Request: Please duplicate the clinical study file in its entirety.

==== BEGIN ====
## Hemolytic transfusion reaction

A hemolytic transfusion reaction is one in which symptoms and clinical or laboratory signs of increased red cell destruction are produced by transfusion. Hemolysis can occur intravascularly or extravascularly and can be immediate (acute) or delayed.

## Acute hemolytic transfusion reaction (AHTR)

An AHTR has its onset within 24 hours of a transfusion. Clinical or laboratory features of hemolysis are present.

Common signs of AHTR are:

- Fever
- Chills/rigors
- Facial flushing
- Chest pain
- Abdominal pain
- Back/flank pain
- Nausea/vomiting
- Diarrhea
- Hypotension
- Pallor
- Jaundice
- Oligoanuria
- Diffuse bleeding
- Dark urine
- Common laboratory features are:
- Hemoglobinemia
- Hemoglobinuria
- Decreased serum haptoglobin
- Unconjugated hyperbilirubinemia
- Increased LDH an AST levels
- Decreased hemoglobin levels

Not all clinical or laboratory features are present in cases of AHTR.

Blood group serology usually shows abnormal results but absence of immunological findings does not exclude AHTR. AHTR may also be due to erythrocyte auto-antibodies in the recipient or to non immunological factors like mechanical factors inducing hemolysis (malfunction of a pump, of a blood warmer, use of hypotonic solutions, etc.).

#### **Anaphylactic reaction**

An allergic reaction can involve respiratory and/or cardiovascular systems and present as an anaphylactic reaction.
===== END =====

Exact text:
## Hemolytic transfusion reaction

A hemolytic transfusion reaction is one in which symptoms and clinical or laboratory signs of increased red cell destruction are produced by transfusion. Hemolysis can occur intravascularly or extravascularly and can be immediate (acute) or delayed.

## Acute hemolytic transfusion reaction (AHTR)

An AHTR has its onset within 24 hours of a transfusion. Clinical or laboratory features of hemolysis are present.

Common signs of AHTR are:

- Fever
- Chills/rigors
- Facial flushing
- Chest pain
- Abdominal pain
- Back/flank pain
- Nausea/vomiting
- Diarrhea
- Hypotension
- Pallor
- Jaundice
- Oligoanuria
- Diffuse bleeding
- Dark urine
- Common laboratory features are:
- Hemoglobinemia
- Hemoglobinuria
- Decreased serum haptoglobin
- Unconjugated hyperbilirubinemia
- Increased LDH an AST levels
- Decreased hemoglobin levels

Not all clinical or laboratory features are present in cases of AHTR.

Blood group serology usually shows abnormal results but absence of immunological findings does not exclude AHTR. AHTR may also be due to erythrocyte auto-antibodies in the recipient or to non immunological factors like mechanical factors inducing hemolysis (malfunction of a pump, of a blood warmer, use of hypotonic solutions, etc.).

#### **Anaphylactic reaction**

An allergic reaction can involve respiratory and/or cardiovascular systems and present as an anaphylactic reaction.